How to make Seasalt from Sea Water
So it’s easy enough to understand that sea salt comes from seawater. Sea salt is a general term for salt produced by evaporation of ocean water or water from saltwater lakes. It is less processed than table salt and retains trace minerals such as phosphorus, bromine, boron, zinc, iron, manganese, copper and silicon, which all adds flavor and color.
Sea salt it’s extremely easy to obtain as long as you have access to a body of salt water. Each body of water however is going to contain different percentages of salt.
For instance, a bay is going to contain less salt than ocean water. Oceans themselves can also vary in salt content depending the region. Everything becomes experimental at this point as to how much salt you will end up with.
Step 1. Step one starts with gathering seawater. It takes me about one gallon of seawater to obtain a 1/2 cup of seasalt (I usually gather several gallons at a time using spring water jugs, but again, the amount of salt you end up with depends on the salt content in your water.
Make sure you’re gathering your seawater from clean areas that are free of trash and pollution. Only consume salt that is made from clean bodies of water.
Step 2. Now that you have collected your seawater it’s time to get started. The first thing you want to do is strain your water using a cheese cloth and strainer. This will remove any sand and debris.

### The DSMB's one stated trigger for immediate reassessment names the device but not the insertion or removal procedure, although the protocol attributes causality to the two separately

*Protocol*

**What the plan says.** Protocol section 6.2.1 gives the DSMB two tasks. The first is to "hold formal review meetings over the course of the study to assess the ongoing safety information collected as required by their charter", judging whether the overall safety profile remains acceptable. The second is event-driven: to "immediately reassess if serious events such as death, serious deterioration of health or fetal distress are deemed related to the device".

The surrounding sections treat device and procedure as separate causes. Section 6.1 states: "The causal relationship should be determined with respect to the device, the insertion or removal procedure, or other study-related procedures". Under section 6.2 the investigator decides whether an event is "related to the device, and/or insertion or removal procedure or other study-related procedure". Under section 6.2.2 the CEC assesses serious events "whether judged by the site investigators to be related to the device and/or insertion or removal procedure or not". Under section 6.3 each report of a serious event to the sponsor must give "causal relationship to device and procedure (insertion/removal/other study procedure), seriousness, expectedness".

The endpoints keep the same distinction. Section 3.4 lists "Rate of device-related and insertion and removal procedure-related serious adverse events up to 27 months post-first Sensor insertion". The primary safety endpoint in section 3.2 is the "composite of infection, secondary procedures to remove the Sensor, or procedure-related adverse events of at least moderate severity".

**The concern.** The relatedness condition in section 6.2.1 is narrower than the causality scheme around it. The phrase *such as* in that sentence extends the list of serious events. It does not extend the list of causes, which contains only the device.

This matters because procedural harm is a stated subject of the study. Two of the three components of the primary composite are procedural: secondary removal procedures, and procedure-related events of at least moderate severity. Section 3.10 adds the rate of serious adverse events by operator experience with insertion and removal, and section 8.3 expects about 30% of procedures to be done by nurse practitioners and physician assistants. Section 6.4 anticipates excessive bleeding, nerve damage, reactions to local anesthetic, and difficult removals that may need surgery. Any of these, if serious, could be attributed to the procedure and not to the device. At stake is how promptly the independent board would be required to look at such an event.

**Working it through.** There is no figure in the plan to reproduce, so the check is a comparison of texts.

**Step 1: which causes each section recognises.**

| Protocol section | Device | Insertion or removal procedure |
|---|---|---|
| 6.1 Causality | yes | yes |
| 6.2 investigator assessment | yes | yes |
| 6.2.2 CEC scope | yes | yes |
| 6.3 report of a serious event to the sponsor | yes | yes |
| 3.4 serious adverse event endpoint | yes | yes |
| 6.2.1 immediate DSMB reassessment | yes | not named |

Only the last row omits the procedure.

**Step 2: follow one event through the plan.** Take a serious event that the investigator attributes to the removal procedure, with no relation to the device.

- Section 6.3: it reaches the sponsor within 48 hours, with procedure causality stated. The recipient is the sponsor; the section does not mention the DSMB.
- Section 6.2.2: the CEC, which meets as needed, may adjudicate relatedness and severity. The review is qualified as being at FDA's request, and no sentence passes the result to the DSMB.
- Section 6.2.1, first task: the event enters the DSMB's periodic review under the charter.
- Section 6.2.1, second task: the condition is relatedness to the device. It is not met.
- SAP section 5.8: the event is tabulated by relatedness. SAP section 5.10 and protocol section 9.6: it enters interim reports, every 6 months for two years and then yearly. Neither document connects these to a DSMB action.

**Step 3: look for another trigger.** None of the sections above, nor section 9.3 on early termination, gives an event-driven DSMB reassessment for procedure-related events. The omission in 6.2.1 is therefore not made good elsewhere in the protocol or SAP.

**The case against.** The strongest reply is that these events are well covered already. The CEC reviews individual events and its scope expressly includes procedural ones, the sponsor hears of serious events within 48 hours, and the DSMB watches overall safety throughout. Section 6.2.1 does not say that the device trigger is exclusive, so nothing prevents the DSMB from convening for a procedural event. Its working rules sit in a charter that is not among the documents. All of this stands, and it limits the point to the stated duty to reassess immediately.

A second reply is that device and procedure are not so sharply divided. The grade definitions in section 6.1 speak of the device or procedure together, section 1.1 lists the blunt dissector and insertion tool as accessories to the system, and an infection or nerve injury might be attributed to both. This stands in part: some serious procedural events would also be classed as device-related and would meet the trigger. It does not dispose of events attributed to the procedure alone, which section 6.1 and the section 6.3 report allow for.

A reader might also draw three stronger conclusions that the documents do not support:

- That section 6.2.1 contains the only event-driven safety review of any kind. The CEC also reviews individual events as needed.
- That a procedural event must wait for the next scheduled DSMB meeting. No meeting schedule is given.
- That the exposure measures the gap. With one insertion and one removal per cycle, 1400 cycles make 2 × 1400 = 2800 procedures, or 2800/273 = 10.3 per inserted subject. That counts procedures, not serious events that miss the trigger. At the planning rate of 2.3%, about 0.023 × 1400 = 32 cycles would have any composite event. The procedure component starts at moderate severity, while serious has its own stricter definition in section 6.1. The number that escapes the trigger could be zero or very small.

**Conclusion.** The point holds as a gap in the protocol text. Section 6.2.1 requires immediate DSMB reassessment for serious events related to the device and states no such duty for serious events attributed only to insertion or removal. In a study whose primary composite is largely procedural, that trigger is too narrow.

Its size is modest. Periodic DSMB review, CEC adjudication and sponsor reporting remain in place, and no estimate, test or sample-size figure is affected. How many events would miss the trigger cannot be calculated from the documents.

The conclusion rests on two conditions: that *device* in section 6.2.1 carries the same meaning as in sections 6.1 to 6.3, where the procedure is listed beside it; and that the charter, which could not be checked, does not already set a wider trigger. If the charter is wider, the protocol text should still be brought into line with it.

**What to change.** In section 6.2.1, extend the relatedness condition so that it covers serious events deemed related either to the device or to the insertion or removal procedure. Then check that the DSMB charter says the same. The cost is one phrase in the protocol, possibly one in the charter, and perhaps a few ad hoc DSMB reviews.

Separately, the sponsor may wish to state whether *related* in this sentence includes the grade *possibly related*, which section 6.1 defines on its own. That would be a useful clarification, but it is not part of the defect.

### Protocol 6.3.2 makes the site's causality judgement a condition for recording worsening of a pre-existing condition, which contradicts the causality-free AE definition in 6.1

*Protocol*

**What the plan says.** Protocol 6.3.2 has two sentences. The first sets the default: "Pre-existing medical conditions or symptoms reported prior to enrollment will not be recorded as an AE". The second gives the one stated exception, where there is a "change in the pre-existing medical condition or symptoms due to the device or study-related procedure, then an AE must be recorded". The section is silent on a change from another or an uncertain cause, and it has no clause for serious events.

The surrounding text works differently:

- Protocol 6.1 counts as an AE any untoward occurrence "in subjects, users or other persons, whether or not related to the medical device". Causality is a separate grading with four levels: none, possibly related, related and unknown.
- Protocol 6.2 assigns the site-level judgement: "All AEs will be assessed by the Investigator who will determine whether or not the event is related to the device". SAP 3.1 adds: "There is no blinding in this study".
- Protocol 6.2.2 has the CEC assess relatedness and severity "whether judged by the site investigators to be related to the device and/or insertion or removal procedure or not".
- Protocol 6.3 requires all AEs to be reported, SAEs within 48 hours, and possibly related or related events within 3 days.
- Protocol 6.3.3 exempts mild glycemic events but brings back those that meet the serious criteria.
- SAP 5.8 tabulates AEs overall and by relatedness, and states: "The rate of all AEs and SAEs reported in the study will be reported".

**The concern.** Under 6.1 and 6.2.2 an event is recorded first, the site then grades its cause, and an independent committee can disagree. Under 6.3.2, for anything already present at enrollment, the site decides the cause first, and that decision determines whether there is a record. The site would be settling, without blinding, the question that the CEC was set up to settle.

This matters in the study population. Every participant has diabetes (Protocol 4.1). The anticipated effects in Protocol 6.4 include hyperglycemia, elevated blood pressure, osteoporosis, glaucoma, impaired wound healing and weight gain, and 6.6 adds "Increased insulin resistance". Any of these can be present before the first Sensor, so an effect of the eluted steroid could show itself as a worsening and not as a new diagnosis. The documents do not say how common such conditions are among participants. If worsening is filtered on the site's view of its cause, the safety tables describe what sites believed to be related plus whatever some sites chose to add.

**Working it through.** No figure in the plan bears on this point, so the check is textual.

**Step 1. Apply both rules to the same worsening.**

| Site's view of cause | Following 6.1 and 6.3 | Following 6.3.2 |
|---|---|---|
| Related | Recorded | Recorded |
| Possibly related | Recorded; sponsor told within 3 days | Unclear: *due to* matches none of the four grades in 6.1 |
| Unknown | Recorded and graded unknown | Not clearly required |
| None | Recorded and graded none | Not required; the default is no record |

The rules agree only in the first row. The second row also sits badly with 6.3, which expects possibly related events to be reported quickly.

Next you’re going to place your water in a stainless steel pot. I avoid aluminum cookware at all costs as it can change composition of food.
Let’s Boil: The only downside to this process, is how time consuming it is. Boiling the water down to salt is the entire concept. Start by bringing your sea water to a rapid boil. Boil until your water reduces completely, which can take several hours.
When your water gets low to the bottom, you have the potential to burn your salt, so monitoring your boil is important.
When you have only a few inches of water left remove from heat and allow to sit so that the salt will settle on the bottom. At this point, take a turkey baster and carefully suck up as much water as possible without removing any salt.
Once you have removed as much water as possible you should be left with a salty slurry that resembles wet sand. Place your salty slurry on a pan or cutting board. Now you simply allow to dry. I usually sit my cutting board in the sun or next to the woodstove in the Winter.
The goal is to allow your salt to completely dry so that no moisture is remaining. Some people may prefer to put their salt slurry in a dehydrator for a quicker drying method. Either way your finished product should be free of moisture.
Now you have salt
Scrape your salt off your pan and place in a glass container. This salt can be used just as you would any other salt. You also have the option to grind your salt into a finer powder if desired or leave as is. Homemade sea salt is my absolute favorite to use in my brines and fermented foods. I also enjoy adding it to my bath occasionally.
Making your own sea salt is a wonderful form of self sustainability and self sufficiency. Anytime we use the natural world to provide for ourselves, we are connecting to our primitive roots as humans. We also provide ourselves with better nutrition by obtaining a natural lifestyle. Have fun with your salt experiments and be grateful for the gifts mother Earth provides for you!